Glen Kelman posited this inflammatory statement yesterday on Redfin's corporate blog, One in Five Facebook Employees Has No Imagination Whatsoever. While the title is link bait to members of the startup community, it's a topic worth further exploring. Here's the core of Glen's gripe with alpha employees transitioning from one big successful thing to another:
Whoa! Shocking news, guys. An engineer left Google for Facebook. The great Lars Rasmussen, creator of Google Maps and Google Wave, quit Google Thursday to join Facebook. This has, admittedly, happened before. In June, Matthew Papakipos defected from Google’s Chrome team. In May, it was mobile guru Erick Tseng. Even Facebook’s chef, Josef Desimone, was recruited from Google.
In fact, someone over at Google must feel like the coach of Cuba’s national baseball team. Of the 2,174 current Facebook employees with a LinkedIn profile, 378 cited Google in their work history, or nearly 1 in 5. What’s remarkable about their decision isn’t the aplomb of Facebook recruiting, but the lack of imagination of Facebook’s Google recruits.
What’s the point of leaving one unassailable Internet platform where all your friends work for another unassailable Internet platform where all your friends work? It’s like getting a divorce to marry your wife’s sister.
To outsiders looking in we're curious about the rationale for jumping from one huge stratospheric ship to another. Certainly there are financial reasons to getting healthy options in a pre IPO company. Is there more that top technical people desire, to hack society (impact), to be famous, to be a legend?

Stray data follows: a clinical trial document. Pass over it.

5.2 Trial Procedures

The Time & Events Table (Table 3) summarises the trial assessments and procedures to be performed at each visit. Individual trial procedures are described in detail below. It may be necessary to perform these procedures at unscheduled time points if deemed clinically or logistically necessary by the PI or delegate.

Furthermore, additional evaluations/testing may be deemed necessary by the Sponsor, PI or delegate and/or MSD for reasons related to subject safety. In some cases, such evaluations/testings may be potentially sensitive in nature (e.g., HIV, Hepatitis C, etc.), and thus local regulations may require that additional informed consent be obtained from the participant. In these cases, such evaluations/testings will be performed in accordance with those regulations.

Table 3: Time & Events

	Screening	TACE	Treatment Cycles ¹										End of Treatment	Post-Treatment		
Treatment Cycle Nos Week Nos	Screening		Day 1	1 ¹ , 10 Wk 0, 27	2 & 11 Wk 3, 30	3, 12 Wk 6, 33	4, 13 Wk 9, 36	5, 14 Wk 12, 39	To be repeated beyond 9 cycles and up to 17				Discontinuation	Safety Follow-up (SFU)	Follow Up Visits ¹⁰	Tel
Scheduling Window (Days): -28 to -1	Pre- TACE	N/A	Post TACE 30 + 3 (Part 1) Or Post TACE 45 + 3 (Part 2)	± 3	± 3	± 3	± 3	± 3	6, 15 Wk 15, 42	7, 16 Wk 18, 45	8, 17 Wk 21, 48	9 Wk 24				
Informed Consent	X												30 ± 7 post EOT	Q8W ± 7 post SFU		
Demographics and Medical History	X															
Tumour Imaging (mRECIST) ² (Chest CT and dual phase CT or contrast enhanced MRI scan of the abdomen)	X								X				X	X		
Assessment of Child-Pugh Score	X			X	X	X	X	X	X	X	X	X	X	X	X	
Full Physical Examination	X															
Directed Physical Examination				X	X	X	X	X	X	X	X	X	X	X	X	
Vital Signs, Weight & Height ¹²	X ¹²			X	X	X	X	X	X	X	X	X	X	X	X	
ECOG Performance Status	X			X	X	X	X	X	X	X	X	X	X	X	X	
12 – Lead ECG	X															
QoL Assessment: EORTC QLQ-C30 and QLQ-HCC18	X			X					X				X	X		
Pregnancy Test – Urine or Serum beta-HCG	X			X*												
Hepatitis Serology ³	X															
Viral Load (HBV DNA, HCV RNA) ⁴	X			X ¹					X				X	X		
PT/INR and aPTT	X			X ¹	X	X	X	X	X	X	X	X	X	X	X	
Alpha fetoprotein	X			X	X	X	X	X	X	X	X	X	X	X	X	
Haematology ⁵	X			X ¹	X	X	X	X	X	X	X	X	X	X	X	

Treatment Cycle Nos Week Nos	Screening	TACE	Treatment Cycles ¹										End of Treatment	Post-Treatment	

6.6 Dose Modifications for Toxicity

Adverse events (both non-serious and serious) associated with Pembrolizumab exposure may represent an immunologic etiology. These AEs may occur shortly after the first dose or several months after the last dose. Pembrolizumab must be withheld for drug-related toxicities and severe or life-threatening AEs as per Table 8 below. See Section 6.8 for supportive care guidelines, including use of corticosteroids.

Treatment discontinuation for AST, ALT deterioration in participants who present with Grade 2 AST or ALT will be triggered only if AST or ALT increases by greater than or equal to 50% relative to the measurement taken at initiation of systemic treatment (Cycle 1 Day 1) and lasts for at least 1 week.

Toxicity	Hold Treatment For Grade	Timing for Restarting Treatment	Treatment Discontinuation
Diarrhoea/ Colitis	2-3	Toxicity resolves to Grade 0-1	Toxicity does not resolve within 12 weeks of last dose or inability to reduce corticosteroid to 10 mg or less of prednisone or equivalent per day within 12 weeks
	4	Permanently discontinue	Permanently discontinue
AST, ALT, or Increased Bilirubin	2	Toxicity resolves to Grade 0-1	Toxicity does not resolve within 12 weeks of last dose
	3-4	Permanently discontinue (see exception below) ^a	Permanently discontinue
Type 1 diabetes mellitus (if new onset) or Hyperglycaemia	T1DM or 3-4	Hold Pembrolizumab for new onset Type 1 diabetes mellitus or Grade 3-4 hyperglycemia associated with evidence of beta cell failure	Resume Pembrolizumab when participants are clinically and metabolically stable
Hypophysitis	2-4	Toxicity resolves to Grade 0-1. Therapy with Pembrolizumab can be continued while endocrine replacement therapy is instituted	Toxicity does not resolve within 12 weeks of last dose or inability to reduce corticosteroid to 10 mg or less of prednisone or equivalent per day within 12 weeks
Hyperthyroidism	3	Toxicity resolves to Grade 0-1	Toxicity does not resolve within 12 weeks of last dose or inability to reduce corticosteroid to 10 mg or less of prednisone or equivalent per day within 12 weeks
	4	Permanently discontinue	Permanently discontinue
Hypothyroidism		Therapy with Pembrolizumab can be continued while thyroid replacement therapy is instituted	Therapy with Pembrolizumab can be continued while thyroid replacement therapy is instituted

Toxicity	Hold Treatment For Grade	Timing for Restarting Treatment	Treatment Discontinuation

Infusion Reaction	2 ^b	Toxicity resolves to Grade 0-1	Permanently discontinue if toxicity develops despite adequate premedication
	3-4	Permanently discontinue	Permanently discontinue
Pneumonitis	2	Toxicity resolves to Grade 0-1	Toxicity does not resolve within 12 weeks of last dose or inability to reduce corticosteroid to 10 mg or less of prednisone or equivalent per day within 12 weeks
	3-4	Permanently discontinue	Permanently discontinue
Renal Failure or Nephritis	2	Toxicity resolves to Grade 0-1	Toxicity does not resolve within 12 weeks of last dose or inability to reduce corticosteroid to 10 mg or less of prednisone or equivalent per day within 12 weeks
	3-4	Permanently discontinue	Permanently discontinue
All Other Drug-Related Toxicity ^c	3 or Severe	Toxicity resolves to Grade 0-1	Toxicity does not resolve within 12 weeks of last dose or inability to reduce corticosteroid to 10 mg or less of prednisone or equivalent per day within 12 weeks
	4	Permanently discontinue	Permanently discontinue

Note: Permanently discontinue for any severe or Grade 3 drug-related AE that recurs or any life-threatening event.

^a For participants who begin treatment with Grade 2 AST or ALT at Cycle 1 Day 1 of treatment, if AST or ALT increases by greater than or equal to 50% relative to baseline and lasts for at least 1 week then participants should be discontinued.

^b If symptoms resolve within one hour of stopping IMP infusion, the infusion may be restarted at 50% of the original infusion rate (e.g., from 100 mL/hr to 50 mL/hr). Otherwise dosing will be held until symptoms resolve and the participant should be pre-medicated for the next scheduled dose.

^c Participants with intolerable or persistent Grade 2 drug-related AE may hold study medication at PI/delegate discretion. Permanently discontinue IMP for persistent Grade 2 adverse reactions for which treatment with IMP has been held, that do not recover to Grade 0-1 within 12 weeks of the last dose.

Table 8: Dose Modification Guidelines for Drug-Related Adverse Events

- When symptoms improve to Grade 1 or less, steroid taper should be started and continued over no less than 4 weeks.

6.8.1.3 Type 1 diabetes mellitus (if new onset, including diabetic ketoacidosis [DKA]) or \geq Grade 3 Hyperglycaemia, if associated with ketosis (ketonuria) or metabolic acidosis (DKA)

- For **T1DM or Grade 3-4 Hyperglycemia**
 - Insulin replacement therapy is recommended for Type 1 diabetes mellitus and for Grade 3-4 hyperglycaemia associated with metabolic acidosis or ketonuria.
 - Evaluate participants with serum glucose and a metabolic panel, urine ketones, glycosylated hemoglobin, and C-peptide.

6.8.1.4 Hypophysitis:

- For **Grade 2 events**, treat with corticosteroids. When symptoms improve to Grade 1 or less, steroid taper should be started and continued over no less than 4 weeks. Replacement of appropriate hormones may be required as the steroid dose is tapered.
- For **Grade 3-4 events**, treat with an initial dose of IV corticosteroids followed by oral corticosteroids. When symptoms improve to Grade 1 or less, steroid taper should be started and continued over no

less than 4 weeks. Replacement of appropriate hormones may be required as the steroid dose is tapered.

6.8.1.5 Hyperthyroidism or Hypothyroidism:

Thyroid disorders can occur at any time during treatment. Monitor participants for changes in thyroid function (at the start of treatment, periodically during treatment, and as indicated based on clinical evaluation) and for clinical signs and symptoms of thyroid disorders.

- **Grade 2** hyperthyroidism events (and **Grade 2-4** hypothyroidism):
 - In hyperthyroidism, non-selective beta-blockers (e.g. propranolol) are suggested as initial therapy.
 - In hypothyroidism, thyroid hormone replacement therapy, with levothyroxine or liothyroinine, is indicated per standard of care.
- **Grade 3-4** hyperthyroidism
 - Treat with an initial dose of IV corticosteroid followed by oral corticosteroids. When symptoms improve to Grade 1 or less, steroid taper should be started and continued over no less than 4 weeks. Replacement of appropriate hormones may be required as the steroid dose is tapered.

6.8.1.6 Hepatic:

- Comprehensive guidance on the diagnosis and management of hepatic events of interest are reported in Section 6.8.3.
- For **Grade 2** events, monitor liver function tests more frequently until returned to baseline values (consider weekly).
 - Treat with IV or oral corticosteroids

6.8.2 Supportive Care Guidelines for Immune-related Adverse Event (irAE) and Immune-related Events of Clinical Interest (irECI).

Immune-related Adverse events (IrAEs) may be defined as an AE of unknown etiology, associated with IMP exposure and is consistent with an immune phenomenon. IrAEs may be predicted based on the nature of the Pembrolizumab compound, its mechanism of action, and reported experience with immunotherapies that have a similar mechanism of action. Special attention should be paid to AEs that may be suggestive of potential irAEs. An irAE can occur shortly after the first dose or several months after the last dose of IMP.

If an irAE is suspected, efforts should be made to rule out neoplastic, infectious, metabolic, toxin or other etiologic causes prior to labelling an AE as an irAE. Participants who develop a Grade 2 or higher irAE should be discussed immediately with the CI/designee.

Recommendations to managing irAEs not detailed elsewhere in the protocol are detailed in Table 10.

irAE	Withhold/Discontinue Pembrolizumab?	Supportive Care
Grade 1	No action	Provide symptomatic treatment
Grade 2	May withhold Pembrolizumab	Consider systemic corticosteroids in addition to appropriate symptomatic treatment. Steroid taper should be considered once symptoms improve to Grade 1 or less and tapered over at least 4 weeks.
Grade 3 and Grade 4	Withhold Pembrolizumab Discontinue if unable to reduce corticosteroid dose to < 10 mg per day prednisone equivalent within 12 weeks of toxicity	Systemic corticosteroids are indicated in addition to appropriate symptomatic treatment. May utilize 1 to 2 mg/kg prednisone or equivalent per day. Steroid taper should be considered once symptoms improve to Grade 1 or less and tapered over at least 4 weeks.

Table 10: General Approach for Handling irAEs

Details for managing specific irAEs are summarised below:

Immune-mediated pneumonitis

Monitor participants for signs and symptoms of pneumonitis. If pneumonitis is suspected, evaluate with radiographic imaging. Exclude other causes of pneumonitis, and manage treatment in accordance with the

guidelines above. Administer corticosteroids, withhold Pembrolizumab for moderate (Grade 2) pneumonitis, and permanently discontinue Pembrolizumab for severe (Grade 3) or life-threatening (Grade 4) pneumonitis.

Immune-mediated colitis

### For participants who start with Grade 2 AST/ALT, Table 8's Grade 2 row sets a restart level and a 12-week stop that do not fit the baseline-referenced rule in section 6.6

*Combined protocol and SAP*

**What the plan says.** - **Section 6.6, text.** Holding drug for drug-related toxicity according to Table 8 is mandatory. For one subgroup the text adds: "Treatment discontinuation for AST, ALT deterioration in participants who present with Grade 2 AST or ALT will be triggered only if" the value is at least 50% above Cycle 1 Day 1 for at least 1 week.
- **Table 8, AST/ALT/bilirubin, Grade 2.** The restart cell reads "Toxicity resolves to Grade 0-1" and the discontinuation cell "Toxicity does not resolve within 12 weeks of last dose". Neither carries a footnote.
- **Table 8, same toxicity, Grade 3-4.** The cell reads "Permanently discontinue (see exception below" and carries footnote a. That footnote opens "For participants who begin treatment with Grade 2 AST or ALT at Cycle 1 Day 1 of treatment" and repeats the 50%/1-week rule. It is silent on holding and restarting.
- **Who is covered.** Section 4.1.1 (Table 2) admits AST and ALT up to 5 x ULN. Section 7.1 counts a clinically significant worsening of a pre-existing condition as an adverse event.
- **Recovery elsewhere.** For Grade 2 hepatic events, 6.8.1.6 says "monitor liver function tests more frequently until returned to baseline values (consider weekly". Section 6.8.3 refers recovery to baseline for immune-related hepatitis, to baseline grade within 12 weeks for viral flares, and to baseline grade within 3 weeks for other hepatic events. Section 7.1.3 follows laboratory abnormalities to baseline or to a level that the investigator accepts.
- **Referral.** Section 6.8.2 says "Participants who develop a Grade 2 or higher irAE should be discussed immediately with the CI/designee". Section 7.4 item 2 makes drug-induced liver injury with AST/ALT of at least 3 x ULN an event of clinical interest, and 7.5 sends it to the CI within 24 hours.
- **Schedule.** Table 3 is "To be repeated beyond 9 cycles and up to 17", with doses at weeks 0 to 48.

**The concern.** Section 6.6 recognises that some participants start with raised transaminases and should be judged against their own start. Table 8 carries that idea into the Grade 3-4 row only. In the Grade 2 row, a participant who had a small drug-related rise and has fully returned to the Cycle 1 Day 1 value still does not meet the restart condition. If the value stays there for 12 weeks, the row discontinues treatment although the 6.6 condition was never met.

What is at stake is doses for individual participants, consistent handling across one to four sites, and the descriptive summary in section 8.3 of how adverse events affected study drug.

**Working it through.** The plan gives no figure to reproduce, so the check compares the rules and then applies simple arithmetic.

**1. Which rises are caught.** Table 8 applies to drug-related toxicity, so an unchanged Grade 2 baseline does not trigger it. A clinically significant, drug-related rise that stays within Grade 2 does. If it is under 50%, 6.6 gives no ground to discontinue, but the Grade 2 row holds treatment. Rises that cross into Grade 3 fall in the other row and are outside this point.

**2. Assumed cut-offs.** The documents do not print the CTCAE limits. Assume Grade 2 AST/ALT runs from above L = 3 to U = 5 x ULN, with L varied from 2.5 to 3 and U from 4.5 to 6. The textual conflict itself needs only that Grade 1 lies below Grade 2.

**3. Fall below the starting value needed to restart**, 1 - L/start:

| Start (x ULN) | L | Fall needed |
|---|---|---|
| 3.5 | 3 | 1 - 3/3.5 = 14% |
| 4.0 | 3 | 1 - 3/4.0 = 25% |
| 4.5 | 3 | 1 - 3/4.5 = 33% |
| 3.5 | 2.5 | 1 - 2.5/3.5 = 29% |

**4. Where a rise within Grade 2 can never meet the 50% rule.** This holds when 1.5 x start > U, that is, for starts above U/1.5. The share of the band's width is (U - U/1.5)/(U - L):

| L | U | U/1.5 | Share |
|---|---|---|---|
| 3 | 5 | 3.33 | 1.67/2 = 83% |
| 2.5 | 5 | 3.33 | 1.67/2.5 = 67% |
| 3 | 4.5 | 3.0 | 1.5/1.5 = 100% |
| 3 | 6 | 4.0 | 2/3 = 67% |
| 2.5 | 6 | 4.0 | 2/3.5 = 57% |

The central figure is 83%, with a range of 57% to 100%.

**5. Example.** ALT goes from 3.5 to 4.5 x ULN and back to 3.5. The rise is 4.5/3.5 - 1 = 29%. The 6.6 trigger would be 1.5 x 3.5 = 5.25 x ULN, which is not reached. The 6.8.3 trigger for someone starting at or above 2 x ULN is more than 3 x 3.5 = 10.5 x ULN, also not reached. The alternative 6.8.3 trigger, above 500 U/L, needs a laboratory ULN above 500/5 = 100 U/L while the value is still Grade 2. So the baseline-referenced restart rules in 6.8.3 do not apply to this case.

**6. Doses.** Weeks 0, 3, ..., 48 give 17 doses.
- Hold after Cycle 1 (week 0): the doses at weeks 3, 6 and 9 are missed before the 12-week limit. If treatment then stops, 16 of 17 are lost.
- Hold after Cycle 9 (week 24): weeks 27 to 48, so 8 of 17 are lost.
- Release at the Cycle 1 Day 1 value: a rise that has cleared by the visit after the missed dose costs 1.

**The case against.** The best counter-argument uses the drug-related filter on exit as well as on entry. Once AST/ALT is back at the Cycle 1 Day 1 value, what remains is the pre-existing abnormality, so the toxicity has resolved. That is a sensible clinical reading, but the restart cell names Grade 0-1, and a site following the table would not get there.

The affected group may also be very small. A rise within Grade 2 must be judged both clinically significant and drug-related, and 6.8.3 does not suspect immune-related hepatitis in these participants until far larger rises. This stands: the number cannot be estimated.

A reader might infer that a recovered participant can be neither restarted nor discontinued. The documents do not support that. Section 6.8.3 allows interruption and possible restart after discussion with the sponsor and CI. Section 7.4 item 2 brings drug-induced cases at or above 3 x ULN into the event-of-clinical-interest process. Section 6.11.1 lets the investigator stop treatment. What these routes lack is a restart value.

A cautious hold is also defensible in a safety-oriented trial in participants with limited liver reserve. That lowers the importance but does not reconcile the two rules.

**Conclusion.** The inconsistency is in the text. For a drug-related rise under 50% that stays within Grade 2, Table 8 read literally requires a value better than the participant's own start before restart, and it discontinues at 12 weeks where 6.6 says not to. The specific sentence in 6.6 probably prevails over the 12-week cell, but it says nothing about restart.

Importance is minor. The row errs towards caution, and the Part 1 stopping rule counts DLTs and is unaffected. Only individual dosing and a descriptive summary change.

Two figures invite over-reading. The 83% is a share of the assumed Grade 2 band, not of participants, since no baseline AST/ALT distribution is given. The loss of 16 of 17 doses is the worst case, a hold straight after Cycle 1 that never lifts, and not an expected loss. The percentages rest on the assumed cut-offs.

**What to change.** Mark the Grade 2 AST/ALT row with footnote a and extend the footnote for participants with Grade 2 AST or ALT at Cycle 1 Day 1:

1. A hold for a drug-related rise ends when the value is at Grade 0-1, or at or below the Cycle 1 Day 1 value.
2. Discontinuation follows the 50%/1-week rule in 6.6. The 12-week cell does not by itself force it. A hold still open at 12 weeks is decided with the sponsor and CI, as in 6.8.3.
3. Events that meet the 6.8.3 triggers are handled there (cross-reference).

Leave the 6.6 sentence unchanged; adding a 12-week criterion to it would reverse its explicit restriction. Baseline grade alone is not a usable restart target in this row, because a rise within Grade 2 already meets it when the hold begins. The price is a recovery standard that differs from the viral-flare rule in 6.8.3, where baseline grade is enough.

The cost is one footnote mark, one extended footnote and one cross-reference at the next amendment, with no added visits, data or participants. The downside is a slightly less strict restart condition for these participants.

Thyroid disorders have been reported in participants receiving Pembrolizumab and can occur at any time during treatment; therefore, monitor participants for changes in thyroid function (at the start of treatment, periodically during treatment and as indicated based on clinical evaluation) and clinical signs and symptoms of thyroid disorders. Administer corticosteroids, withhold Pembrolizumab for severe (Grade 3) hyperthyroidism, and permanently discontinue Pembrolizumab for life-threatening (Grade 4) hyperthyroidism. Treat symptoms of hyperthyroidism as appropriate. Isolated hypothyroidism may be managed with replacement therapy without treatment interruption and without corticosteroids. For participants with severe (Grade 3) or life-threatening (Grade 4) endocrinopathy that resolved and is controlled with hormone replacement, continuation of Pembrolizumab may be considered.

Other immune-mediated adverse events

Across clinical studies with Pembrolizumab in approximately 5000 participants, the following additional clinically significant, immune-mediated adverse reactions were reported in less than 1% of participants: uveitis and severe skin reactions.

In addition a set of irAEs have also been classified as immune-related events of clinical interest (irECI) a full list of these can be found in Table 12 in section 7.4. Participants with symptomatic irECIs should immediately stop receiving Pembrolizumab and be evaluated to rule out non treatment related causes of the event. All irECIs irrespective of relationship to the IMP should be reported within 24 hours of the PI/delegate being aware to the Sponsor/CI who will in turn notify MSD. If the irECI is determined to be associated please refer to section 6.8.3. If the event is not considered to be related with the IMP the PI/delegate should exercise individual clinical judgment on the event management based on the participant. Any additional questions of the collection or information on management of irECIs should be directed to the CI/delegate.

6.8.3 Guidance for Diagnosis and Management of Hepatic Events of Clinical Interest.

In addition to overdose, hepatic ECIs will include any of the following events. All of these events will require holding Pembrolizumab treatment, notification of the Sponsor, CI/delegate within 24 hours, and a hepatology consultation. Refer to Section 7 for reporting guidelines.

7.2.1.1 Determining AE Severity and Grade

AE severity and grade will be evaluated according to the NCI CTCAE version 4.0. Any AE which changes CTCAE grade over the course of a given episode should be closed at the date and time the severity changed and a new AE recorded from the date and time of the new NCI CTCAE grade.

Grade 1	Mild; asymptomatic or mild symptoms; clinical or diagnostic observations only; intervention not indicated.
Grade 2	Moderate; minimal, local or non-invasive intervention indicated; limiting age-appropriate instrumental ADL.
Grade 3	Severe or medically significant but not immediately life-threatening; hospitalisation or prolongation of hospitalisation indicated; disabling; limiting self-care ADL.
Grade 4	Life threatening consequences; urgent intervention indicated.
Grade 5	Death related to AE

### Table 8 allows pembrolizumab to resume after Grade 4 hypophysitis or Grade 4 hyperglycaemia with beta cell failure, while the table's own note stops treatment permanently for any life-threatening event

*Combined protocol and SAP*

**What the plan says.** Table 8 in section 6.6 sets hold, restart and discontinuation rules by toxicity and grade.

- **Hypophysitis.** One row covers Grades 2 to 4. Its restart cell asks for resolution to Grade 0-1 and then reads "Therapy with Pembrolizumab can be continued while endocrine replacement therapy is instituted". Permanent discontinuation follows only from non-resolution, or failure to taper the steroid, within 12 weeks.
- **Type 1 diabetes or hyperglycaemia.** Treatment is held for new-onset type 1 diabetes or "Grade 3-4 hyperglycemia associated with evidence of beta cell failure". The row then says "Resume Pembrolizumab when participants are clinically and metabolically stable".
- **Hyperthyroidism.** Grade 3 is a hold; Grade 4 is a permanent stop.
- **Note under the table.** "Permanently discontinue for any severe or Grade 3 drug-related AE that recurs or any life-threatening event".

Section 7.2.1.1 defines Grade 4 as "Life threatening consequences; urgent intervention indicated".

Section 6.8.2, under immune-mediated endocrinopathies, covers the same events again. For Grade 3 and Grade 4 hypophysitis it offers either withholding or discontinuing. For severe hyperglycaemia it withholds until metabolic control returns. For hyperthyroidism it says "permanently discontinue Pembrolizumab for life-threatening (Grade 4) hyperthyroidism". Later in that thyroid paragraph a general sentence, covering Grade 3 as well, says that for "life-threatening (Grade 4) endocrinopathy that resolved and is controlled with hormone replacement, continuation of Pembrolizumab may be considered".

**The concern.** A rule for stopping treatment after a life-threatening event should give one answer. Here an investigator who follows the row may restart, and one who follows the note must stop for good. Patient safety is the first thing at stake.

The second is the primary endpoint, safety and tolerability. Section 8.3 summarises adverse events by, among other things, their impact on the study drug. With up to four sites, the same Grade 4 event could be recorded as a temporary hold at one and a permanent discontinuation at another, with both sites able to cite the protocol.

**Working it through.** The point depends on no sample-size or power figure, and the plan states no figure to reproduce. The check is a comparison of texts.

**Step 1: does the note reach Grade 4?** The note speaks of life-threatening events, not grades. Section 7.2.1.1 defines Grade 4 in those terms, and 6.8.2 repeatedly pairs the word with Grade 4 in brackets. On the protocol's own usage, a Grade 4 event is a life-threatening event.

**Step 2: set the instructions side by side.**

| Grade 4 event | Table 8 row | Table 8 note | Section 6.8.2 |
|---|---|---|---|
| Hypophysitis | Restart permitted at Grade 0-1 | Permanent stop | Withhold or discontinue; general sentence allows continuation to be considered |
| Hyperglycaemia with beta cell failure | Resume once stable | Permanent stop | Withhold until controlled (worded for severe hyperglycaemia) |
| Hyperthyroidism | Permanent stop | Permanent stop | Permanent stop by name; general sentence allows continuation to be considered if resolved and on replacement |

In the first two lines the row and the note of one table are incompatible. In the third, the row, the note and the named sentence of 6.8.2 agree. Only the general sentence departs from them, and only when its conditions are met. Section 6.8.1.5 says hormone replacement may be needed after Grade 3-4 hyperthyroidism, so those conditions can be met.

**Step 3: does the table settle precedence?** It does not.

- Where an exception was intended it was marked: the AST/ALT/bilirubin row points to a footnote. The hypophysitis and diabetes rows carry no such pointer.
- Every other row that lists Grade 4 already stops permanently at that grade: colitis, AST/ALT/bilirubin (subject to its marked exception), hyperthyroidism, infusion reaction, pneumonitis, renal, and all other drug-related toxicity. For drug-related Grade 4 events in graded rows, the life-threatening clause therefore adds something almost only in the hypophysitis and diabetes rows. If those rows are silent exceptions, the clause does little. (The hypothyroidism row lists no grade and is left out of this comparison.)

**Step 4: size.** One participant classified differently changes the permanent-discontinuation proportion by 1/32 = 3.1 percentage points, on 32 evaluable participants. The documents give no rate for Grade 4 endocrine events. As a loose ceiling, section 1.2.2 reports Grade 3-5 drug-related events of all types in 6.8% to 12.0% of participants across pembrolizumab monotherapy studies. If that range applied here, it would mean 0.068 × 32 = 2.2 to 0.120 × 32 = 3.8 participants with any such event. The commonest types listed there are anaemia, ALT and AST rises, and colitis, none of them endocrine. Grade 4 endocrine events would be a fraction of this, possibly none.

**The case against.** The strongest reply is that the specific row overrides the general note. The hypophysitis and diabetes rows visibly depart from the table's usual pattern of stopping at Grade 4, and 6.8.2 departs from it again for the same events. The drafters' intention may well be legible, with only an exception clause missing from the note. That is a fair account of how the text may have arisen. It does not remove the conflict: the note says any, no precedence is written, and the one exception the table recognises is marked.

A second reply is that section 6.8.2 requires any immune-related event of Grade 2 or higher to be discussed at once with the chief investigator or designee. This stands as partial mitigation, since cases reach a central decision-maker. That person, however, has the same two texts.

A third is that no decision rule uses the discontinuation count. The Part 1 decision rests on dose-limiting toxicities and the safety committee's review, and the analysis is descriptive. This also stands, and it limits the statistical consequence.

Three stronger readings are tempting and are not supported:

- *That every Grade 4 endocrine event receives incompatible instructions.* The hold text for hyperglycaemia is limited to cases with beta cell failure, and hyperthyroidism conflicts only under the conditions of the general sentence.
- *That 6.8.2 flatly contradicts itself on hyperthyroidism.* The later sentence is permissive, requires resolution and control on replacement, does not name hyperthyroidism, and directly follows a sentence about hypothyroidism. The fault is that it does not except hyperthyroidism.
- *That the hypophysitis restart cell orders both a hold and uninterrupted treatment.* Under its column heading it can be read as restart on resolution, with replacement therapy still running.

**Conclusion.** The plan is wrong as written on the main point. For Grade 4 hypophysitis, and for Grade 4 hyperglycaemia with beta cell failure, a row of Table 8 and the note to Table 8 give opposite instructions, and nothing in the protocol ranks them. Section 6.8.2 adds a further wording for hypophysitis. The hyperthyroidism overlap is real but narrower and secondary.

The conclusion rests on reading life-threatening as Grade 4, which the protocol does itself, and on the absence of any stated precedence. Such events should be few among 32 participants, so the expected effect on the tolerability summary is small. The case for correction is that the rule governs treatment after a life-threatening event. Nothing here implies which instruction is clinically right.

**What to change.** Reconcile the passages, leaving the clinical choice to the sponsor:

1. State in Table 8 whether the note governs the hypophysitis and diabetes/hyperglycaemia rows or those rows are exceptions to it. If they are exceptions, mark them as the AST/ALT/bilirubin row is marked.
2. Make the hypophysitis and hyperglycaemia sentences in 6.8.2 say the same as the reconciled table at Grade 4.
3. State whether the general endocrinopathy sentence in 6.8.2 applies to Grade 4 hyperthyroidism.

My position and response to Glen's post:
Different levels of comfortable risk. Some incredibly talented producers prefer employment to founding. Early employees get small equity at small chances of a big outcome.
What you're getting at is motivation. If you're purely motivated by wealth and want to get to a position where you have the most freedom in the future, moving laterally from Google to Facebook is an attractive switch. More power to their boring decisions.
Maybe fresh startups are the ones to blame. Maybe we're not bending what can be done far enough to attract great minds to our cause.
Where do Tiny Startups Fit In?
Part of the problem is that smaller startups need to stand for something. Glen went on to soften the blow of his original statement with an update at the end of his post:
Update: some folks at Facebook have taken me to task for the tongue-in-cheek headline calling out their creativity. I’m sorry. I hadn’t meant that seriously. The people moving between Google and Facebook are obviously the gods of Silicon Valley, people who belong on bubble-gum trading cards. And just judging by its product you can tell that Facebook is a stunningly creative company.
This type of apologetic attitude weakened his original message, and goes a long way to explaining why smaller startups fail to attract top talent. You don't say I'm sorry, you say Good Game to the other side whether they win or lose. Why would alpha designers and hackers (builders) choose to be employee N at some tiny startup instead of starting their own companies?
I'd like to see the blame shifted where it belongs, to the shoulders and backs of startups who are unable to attract builders. First we pitch a concept to potential users/customers. Then if they don't laugh too hard we pitch the prototype to other folks who can help us Macgyver it together. If the project gains a little bit of momentum at this stage, we make a run at it by pitching outside investors or bootstrapping.
If startups want to seduce fantastic talent from big companies we're going to have offer something sexier than FU money because that's what Facebook is using to hire new employees right now. And that's hard for anyone to resist.